There is a big hype on lithium-ion batteries; they are enjoying the media spotlight alongside other cool ideas, such as demand response and electric vehicles. Fortum too has joined in the Nordic battery game: Batcave, the biggest lithium-ion battery in the Nordic countries, will be taken into use on Wednesday, 1 March, at Fortum’s Järvenpää power plant.
But what is this battery mania really about? Does Finland really need a cargo container full of cell phone batteries to be connected to the electricity network? And what will they actually be used for?
The basics on the battery hype
The big interest in energy storage, i.e. battery hype, has prevailed in energy markets for a long time. And there’s a really good reason for this hype: with the increase in the number of rooftop solar panels and windmills spinning in windy weather, the aim is to be able to store that renewable energy for later use when the sun is not shining and the wind is not blowing.
In addition to energy storages that store energy for hours, energy storages that are fast, reacting at the second- and minute-level, are also needed. Every day, the electricity network experiences sudden, unpredictable peaks in electricity consumption and production; at worst, these peaks can cause power outages and disruptions. The future may bring more potential electricity peaks and thus, even more, need for fast-reacting energy storages. When the sun suddenly emerges through cloud cover, a solar panel’s production shoots from zero to 100 per cent, and when hundreds of electric vehicles connect to charging stations at the same time, the balance between electricity production and consumption can sway dramatically in the electricity network.
So do we need batteries for this? Yes and no.
In terms of energy storage, things here in Finland are already relatively good: we have a lot of hydropower.
Hydropower: the wallflower of renewables
Hydropower is often the forgotten renewable energy form in the media hype, perhaps because of its long history – hydropower is one of the oldest energy production forms – and therefore it may be slightly boring alongside the media-sexy solar and wind power.
Hydropower also happens to be our best energy storage. Hydropower can solve both energy storage problems: water can be stored in lakes for hours, and, on the other hand, hydropower plants can quickly increase or decrease production, in under a minute. Despite its old age, hydropower can tranquilly store energy and, at the same time, can react very fast to the needed changes.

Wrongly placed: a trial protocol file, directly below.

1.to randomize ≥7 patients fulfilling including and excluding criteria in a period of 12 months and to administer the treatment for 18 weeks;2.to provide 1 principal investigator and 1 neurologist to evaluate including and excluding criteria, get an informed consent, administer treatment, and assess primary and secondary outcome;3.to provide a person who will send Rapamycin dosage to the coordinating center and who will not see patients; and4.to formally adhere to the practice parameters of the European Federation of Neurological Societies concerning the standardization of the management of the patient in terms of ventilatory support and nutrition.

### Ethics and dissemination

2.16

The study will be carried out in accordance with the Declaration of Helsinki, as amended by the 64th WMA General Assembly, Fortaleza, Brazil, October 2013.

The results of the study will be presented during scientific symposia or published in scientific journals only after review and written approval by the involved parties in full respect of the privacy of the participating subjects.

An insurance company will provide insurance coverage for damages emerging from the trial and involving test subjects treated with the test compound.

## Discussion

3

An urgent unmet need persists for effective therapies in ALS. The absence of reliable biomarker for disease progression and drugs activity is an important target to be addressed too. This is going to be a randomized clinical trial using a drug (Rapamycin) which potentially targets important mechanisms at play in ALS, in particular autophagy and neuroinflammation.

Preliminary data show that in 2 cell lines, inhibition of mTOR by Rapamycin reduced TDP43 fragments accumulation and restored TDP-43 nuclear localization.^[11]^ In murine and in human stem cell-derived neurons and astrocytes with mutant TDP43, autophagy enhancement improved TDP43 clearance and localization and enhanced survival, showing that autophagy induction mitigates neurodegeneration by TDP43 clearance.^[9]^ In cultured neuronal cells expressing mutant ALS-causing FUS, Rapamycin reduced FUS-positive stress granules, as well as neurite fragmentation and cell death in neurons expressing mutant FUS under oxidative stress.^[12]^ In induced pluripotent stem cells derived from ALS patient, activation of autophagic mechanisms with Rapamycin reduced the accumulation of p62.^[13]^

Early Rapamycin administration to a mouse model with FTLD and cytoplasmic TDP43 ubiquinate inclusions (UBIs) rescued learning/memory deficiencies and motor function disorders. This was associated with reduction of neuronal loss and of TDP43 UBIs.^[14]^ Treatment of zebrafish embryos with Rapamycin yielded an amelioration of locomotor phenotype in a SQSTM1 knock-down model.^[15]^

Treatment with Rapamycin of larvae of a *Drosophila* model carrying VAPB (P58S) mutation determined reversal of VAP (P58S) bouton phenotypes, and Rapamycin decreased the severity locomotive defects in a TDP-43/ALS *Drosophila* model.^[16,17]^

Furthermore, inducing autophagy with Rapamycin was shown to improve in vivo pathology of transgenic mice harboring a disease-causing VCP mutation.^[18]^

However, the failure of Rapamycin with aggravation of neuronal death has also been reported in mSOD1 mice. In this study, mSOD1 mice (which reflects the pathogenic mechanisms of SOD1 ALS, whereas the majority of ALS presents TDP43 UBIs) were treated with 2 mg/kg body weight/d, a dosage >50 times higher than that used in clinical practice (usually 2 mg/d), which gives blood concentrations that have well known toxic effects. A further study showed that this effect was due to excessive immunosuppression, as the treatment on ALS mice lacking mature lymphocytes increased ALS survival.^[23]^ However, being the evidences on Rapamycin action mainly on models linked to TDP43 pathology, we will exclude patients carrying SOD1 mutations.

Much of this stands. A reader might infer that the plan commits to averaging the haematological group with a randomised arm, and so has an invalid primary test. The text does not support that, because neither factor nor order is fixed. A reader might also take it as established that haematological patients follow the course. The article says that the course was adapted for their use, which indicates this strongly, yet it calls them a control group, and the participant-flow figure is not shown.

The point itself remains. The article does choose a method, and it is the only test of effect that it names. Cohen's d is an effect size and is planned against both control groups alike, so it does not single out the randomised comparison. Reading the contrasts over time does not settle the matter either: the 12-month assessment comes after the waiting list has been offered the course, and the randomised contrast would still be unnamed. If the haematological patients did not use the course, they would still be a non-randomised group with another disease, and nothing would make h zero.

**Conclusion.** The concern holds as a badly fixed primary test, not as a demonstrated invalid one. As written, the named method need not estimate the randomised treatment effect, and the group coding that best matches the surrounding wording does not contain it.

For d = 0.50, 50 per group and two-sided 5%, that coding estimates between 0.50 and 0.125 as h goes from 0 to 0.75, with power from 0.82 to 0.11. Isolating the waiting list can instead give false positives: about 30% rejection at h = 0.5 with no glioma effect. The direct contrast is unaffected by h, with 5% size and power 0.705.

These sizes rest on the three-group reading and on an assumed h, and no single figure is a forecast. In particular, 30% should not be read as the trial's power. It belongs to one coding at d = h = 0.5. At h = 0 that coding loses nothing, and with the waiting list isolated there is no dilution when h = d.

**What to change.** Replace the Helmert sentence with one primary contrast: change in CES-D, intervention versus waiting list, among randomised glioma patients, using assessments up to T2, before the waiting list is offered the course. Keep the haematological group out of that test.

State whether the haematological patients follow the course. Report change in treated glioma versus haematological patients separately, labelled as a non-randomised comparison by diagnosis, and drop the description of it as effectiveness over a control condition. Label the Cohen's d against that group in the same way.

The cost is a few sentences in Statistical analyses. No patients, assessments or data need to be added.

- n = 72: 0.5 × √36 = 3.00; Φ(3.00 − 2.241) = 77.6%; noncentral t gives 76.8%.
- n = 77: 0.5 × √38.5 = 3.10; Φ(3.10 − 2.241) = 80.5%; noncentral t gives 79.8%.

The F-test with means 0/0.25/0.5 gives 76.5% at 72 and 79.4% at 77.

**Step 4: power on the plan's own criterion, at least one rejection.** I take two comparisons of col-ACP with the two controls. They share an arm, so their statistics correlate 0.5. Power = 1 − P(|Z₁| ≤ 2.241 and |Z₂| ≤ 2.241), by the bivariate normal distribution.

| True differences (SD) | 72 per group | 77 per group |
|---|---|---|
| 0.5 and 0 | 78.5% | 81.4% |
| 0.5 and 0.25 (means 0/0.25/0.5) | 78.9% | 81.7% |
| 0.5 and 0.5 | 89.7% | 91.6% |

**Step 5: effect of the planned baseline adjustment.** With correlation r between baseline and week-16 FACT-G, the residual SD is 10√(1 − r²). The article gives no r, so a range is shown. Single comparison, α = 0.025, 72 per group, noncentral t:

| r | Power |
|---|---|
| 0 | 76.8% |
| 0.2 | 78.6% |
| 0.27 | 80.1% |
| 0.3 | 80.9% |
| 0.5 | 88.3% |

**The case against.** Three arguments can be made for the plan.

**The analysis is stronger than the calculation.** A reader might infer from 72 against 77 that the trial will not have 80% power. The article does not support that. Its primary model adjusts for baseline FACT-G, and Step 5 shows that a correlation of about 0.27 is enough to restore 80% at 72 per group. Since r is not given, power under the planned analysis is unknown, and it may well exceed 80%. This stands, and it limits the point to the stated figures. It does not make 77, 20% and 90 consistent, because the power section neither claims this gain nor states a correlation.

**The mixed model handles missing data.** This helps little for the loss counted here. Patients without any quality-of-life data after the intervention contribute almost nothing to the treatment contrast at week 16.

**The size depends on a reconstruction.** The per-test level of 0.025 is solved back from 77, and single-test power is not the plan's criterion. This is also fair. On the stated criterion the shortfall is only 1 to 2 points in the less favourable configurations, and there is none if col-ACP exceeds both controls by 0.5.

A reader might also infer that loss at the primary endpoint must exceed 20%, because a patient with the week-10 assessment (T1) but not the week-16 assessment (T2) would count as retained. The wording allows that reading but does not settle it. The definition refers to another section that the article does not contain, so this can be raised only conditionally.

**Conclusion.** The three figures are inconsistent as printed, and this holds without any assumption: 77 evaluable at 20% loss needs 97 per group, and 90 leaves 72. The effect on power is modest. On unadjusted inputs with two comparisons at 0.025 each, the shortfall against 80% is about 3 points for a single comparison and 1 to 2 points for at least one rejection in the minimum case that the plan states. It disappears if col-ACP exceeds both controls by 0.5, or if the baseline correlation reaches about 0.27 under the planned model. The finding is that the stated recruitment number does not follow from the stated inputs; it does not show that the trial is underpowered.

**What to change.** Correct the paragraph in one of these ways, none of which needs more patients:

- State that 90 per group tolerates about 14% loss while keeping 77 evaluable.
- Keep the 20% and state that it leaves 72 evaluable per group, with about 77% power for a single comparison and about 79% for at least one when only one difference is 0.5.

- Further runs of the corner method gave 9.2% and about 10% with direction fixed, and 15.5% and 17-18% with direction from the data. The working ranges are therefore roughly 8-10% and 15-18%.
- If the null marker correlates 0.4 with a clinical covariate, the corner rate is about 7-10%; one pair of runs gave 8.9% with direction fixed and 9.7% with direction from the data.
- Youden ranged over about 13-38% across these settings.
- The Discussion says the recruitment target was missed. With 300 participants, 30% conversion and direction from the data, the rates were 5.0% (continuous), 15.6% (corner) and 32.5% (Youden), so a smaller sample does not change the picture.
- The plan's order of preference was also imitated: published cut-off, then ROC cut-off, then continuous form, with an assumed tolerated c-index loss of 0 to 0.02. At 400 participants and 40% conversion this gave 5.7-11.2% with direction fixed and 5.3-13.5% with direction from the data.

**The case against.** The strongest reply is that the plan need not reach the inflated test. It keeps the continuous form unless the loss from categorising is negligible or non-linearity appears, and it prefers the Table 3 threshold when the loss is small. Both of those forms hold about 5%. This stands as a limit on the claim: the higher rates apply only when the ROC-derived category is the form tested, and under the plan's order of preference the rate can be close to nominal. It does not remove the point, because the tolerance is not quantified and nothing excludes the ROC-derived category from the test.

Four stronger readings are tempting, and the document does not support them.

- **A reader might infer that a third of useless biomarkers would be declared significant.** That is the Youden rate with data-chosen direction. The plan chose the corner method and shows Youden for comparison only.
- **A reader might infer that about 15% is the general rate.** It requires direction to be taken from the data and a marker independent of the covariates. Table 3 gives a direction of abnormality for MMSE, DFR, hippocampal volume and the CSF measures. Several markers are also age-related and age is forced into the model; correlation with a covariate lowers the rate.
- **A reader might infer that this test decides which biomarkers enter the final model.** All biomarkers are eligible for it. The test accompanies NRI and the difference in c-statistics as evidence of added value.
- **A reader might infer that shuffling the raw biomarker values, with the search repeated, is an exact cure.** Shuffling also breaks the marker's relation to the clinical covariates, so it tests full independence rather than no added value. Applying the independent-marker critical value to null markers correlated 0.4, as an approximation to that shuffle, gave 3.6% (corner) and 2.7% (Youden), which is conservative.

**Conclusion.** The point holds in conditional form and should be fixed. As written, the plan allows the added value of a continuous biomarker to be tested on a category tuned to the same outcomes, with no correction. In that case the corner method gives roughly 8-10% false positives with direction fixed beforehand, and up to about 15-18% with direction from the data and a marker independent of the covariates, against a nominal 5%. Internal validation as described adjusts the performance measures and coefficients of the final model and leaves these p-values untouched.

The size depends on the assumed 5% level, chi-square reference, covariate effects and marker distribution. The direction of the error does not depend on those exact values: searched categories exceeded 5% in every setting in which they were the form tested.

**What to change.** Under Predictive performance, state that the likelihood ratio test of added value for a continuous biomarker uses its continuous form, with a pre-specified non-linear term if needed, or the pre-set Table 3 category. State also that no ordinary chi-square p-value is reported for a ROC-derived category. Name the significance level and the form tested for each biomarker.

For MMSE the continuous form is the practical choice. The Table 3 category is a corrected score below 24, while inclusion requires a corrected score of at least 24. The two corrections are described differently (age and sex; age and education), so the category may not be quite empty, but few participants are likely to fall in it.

So then, why are batteries needed?
Hydropower is agile, but agility comes with a price. Fast changes at hydropower plants wear their mechanical parts, shortening their expected life-time. Big maintenance projects have had to be done at hydropower plants years earlier than expected due to the wear on the bearings and seals of the Kaplan turbine blades.
This is where lithium-ion batteries come into the picture.
Of the battery technologies, lithium-ion batteries have developed enough for commercial use: the price of lithium-ion batteries has dropped quickly in recent years, and it is believed that the price will continue to decrease as demand increases. Lithium-ion batteries can react in seconds, making them ideal for fast energy storages to support the growth of solar and wind energy in energy production.
In the Nordic countries, lithium-ion batteries can give hydropower a break. By having batteries (instead of hydropower) perform the fast adjustment, the premature wear of the machinery is prevented, and hydropower’s flexibility is used for longer-term energy storage.
Batcave battery and future outlook
The Batcave, the biggest battery storage in the Nordic countries, will be taken into use on Wednesday, 1 March 2017, at Fortum’s Järvenpää power plant. The fast-reacting 2MW/1MWh lithium-ion battery will offer the electricity network fast, second- and minute-level flexibility in frequency regulation. The Batcave project was launched in April 2016 after a bidding round and was ready for deployment in February 2017.
The Batcave battery will be used alongside hydropower. The battery’s primary role is to provide fast adjustment; when its output capacity is reached, hydropower will be engaged to support it. The best end result will be achieved by optimising the use of the battery and hydropower together.
Fortum is also thinking beyond the Järvenpää Batcave. Growth in use of solar and wind energy in the energy markets is not limited only to Finland: batteries will be needed elsewhere in the world, too, especially in places where hydropower is not available.
So could Finnish know-how in the optimal use of batteries be exported to other parts of the world? A good way to start capturing global markets is to start learning. The Batcave battery is, above all, a learning project towards the future energy market and new opportunities.
Project Manager for Batcave